Early in the year, Warner struggled with an injury and to fit into Coyle’s system, but he has since found a home as the “shield” of the 4-1-4-1 under Wade Barrett. He is arguably one of the most important players in this system because he allows other central midfielders Alex Lima and Ricardo Clark to occasionally get forward and make an impact on the other end of the ball. He’s been fantastic and definitely one of the underrated players of this Dynamo side.

Projected Lineup:

Joe Willis; (4-1-4-1) Abdoulie Mansally, Agus, Jalil Anibaba, Sheanon Williams; Collen Warner; Oscar Boniek Garcia, Alex Lima, Cristian Maidana, Andrew Wenger; Will Bruin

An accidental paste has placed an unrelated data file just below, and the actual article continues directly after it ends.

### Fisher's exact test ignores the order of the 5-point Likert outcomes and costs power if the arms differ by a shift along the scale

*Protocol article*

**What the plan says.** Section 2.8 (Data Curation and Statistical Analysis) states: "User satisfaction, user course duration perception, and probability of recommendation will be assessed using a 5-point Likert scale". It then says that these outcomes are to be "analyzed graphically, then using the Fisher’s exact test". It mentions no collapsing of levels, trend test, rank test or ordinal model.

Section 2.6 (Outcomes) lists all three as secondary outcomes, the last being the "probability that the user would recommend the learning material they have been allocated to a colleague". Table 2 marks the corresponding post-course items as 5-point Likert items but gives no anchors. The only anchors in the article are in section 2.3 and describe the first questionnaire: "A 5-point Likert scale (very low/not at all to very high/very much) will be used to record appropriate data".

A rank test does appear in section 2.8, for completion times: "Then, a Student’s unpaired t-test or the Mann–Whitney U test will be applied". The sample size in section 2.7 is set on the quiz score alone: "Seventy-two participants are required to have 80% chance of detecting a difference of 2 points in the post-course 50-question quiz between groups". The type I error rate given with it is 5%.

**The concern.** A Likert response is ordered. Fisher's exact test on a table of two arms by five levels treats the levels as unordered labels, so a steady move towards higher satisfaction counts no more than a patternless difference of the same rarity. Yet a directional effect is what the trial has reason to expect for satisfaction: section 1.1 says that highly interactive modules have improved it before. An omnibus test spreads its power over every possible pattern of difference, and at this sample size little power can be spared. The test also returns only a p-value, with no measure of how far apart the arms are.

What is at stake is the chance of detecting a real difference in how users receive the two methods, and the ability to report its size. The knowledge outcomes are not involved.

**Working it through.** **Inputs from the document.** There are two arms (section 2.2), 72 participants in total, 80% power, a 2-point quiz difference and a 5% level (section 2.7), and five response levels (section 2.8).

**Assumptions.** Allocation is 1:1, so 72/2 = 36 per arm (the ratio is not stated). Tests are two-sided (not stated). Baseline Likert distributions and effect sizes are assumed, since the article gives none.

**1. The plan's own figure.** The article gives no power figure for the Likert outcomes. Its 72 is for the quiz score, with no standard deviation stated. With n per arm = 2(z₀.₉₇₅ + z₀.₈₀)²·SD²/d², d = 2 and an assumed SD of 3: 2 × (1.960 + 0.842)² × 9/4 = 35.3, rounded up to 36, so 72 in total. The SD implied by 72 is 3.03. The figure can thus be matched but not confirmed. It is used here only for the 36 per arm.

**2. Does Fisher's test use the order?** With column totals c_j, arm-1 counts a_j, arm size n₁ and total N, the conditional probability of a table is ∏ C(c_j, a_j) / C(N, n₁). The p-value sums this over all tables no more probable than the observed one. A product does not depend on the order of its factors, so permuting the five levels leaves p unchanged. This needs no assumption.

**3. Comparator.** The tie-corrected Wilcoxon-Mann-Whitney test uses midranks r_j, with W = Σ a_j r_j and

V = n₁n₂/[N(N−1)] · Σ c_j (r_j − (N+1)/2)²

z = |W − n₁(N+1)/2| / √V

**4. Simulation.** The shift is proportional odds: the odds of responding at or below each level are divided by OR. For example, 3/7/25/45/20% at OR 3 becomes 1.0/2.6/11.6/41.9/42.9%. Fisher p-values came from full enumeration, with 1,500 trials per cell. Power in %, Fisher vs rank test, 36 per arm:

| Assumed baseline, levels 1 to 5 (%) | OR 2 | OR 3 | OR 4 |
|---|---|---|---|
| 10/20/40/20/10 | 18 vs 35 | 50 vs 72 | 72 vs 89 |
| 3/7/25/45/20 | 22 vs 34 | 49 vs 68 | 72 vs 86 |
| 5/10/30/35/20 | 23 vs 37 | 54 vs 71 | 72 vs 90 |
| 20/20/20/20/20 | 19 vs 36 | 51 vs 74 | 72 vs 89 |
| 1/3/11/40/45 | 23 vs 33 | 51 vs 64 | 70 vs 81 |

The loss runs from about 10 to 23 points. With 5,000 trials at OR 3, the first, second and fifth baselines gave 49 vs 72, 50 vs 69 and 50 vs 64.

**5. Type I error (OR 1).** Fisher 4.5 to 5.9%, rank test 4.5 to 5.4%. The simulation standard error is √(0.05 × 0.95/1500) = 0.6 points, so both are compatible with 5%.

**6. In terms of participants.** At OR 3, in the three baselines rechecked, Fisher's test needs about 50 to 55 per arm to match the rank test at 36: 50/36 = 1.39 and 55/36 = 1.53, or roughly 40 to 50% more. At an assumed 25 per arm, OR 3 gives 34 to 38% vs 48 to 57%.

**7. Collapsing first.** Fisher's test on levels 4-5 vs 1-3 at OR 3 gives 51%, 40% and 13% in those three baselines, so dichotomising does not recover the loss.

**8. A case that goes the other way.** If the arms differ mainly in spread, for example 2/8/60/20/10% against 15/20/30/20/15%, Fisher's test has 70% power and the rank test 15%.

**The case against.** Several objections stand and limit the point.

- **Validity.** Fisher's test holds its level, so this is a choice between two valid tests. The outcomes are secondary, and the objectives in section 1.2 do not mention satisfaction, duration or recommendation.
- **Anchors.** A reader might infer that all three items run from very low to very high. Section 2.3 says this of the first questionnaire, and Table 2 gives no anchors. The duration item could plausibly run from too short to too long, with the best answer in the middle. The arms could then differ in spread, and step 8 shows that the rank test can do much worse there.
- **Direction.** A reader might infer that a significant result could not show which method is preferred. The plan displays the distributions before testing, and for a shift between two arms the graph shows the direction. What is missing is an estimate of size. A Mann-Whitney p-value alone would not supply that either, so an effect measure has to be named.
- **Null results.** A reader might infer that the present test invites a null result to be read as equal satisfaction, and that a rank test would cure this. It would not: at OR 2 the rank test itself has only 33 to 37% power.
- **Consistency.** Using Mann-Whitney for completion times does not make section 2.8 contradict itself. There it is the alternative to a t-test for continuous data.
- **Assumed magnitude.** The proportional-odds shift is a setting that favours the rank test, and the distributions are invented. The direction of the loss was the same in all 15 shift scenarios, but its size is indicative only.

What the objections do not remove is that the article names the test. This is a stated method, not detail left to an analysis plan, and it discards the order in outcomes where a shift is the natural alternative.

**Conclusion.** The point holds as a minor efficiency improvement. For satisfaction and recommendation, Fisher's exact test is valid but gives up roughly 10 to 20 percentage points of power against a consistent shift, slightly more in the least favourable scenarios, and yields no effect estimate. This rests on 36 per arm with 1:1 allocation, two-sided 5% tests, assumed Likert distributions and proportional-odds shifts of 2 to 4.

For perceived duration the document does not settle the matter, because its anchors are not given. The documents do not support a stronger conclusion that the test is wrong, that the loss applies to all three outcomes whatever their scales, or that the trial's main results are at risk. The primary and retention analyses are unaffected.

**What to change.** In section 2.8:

Score Prediction:

2-0 TFC, the Dynamo simply can’t get it done on offense because we rock the 4-1-4-1 again, but we hold what could’ve been a much worse score to something a little less embarrassing.

Many thanks to Derek for taking the time to provide some insight on all things Dynamo – he can be followed on Twitter @dStowers410 – and be sure to swing by Dynamo Theory to check out their pre-match materials to better know a foe.

Nice to hear that Collen has fit in so nicely with his new side.